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  • The Neoliberal Underpinnings of Prevention Through Deterrence and the United States Government's Case Against Geographer Scott Warren
  • Geoffrey Alan Boyce


Scott Warren is a political geographer and a volunteer with the Arizona humanitarian organization No More Deaths. On January 17, 2018, Warren was arrested in Ajo, Arizona, along with Kristian Perez-Villanueva and José Sacaria-Goday, two Central American migrants to whom he was providing care. The United States has since charged Warren with two counts of felony harboring under 18 USC § 1324(a) and one count of conspiracy related to harboring. When combined, these charges carry a potential penalty of up to twenty years in prison. Following a seven-day trial in June 2019, a jury was unable to reach a unanimous verdict, resulting in a mistrial. The United States Department of Justice has decided to pursue the charges against Warren a second time, with a new trial scheduled to begin on November 12, 2019.

This essay seeks to place the Scott Warren case in context. First, it situates the charges against Warren within a longer genealogy of Prevention Through Deterrence (PTD), the overarching enforcement strategy pursued by the United States along its border with Mexico since 1994. Next, I discuss how the charges against Warren reflect a doubling-down on PTD and its underlying logic. This involves a policy agenda being pursued by the Trump administration on multiple fronts, designed to forcibly dismantle long-existing networks of community, care, and solidarity across difference in the transnational U.S.-Mexico border region. I then argue that at stake in this policy agenda is an aggressive neoliberal worldview that would reduce all human relationships to pure competition, dividing the world into rigid categories of winners and losers. For this agenda to succeed, it must first rend the social fabric that holds us all together. I conclude by discussing several cases where the tactics of the Trump administration appear, thankfully, to be having precisely the opposite effect.

prevention through deterrence and the deadly logic of u.s. boundary enforcement

Since 1994, the United States Border Patrol has pursued an enforcement strategy that uses the difficult climate and terrain of the U.S.-Mexico border region as a weapon against unauthorized border crossers. Titled [End Page 192] "Prevention Through Deterrence," the strategy is premised on the belief that concentrating enforcement resources in urban areas would force unauthorized migration out into remote desert areas "less suited for crossing and more suited for enforcement" (Immigration and Naturalization Service [INS], 1994, p. 7) As a result, individuals would "find themselves in mortal danger" (INS, 1994, p. 2), and it was believed that the resulting hardship would eventually lead would-be unauthorized migrants to simply abandon the effort.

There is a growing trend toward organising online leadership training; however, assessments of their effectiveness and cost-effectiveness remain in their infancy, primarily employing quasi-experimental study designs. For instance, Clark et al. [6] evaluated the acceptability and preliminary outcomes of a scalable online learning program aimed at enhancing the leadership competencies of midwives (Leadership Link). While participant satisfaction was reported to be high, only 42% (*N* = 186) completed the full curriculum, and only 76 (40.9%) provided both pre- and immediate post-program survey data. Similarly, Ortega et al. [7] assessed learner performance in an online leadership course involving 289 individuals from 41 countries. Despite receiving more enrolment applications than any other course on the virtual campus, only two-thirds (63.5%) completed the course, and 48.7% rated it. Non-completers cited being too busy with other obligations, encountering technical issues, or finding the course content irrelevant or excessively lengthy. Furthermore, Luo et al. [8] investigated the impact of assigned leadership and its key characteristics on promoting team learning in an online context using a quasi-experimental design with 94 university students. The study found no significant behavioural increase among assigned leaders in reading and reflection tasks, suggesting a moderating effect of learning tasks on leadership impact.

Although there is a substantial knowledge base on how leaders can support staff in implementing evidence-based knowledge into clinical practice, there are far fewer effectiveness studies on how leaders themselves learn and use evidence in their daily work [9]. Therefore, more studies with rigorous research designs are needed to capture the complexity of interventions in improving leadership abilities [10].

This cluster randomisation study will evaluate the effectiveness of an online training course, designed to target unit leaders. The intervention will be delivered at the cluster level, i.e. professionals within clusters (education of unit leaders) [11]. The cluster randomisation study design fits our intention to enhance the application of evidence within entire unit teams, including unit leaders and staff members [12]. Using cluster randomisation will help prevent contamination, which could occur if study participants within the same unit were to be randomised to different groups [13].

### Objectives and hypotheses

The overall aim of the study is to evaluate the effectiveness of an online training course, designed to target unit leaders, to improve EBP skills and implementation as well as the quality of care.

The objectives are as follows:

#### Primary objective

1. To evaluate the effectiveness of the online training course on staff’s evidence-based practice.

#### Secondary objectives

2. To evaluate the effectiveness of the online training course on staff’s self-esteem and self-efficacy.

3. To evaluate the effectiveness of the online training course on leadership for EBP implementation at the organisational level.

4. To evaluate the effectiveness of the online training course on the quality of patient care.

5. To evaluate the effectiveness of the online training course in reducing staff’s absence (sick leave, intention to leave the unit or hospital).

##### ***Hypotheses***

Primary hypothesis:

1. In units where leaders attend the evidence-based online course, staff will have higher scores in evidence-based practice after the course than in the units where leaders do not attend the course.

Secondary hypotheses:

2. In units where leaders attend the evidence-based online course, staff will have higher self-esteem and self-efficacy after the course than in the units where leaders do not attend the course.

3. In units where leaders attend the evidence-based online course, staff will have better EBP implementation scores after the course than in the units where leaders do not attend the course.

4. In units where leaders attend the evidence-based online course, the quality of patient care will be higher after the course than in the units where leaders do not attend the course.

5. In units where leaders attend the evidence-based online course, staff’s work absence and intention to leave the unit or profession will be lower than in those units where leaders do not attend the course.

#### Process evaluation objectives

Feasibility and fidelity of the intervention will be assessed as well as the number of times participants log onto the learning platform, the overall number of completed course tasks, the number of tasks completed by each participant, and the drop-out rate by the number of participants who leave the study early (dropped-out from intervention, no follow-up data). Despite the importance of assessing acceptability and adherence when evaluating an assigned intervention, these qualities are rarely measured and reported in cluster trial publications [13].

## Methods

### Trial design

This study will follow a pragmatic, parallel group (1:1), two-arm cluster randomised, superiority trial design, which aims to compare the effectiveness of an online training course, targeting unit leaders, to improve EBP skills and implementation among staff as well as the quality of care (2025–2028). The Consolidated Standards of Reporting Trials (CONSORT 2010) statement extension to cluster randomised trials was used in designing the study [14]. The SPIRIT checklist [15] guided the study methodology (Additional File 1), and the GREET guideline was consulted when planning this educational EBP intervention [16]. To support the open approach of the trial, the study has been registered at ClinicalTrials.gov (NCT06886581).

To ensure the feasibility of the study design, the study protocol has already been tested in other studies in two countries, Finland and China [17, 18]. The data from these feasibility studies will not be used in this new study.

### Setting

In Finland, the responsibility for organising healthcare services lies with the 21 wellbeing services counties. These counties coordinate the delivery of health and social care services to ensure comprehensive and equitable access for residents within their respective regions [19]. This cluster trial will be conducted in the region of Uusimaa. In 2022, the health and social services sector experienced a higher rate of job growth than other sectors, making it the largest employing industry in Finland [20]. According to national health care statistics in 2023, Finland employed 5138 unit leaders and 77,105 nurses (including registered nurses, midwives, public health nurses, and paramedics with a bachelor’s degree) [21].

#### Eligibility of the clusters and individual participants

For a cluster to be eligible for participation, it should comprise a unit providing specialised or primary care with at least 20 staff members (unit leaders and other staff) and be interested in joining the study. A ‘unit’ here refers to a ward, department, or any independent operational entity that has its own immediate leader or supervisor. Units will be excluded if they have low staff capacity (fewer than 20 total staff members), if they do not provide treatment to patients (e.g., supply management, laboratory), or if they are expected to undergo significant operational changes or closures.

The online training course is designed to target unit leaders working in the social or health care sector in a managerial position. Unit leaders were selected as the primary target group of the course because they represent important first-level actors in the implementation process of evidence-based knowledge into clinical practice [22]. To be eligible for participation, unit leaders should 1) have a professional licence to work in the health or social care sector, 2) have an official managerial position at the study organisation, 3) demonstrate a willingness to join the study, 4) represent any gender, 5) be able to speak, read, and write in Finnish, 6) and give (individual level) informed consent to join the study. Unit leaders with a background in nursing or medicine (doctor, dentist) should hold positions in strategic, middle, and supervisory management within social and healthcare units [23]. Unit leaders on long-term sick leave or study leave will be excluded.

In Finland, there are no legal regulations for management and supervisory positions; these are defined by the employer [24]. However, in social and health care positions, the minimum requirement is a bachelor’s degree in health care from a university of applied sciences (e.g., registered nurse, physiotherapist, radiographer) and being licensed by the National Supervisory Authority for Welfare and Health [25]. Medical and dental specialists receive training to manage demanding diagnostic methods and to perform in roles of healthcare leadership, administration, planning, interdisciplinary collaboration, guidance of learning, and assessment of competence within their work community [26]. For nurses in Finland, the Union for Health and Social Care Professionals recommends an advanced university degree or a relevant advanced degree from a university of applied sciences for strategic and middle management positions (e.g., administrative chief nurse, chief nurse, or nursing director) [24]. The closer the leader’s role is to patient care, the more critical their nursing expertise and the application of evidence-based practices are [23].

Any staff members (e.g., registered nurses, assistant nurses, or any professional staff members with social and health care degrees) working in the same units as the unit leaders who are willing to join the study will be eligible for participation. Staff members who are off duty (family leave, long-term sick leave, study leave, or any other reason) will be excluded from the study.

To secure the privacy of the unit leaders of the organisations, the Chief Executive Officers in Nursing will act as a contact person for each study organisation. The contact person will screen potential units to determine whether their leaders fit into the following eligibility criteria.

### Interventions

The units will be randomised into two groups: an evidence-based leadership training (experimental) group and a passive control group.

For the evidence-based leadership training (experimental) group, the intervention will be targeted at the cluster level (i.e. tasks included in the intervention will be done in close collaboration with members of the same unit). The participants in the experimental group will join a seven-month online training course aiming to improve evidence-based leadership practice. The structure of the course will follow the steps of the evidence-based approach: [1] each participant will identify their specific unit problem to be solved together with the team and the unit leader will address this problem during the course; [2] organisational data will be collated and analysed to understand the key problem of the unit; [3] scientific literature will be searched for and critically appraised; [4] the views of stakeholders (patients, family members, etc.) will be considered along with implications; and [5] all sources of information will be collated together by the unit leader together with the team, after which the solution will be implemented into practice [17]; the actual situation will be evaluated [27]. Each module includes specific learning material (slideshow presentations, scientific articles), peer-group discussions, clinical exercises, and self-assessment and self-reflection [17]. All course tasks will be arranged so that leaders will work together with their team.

The environmental contours of PTD have been widely discussed (Martínez, Reineke, Rubio-Goldsmith, & Parks, 2014; De Leon, 2015; Slack, Martínez, Lee, & Whiteford, 2016; Boyce, Chambers, & Launius, 2019; Provenzano & Nevins, 2019). Less frequently considered are the underlying assumptions about human behavior on which PTD is premised. As with "Mutually Assured Destruction," the deterrence strategy that drove the United States' nuclear policy during the Cold War, these assumptions are drawn explicitly from game theory, a body of work developed by the RAND Corporation that relies on a model of human beings as calculative individuals, constantly monitoring our environment in order to undertake informed and rational decisions about risk and reward (Lebow & Stein, 1989). Expanding on this model, game theory reduces all social relationships to adversarial interactions, whereby each individual seeks to maximize the benefits they can expect to obtain while minimizing their exposure to harm. In the context of border policing, this model of human behavior requires bracketing out all of the other dynamics involved in peoples' lives and in their decisions about whether or not to migrate. Such dynamics include the vicissitudes of political economy, the transnational bonds of affection, the desperate hardships or dangers experienced in a person's community of origin, and peoples' selfless desires to provide opportunity and support to those they love. By bracketing out these and other complex human relationships, the border can then be approached essentially as an engineering problem–merely awaiting a sufficient mixture of enforcement infrastructure, technology...


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pp. 192-201
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